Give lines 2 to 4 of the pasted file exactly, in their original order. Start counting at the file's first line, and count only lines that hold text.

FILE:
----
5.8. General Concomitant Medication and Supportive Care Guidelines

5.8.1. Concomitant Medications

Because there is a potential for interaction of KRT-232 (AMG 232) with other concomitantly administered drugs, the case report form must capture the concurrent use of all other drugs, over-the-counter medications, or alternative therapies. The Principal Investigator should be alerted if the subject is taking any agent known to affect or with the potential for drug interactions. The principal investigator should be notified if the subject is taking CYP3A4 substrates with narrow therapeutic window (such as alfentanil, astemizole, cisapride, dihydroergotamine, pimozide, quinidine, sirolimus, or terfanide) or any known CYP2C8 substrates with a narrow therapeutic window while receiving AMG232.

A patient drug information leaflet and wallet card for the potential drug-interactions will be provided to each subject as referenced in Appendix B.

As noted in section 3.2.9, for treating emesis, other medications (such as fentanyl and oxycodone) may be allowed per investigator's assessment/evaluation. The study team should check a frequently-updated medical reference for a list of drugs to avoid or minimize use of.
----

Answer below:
5.8.1. Concomitant Medications

Because there is a potential for interaction of KRT-232 (AMG 232) with other concomitantly administered drugs, the case report form must capture the concurrent use of all other drugs, over-the-counter medications, or alternative therapies. The Principal Investigator should be alerted if the subject is taking any agent known to affect or with the potential for drug interactions. The principal investigator should be notified if the subject is taking CYP3A4 substrates with narrow therapeutic window (such as alfentanil, astemizole, cisapride, dihydroergotamine, pimozide, quinidine, sirolimus, or terfanide) or any known CYP2C8 substrates with a narrow therapeutic window while receiving AMG232.

A patient drug information leaflet and wallet card for the potential drug-interactions will be provided to each subject as referenced in Appendix B.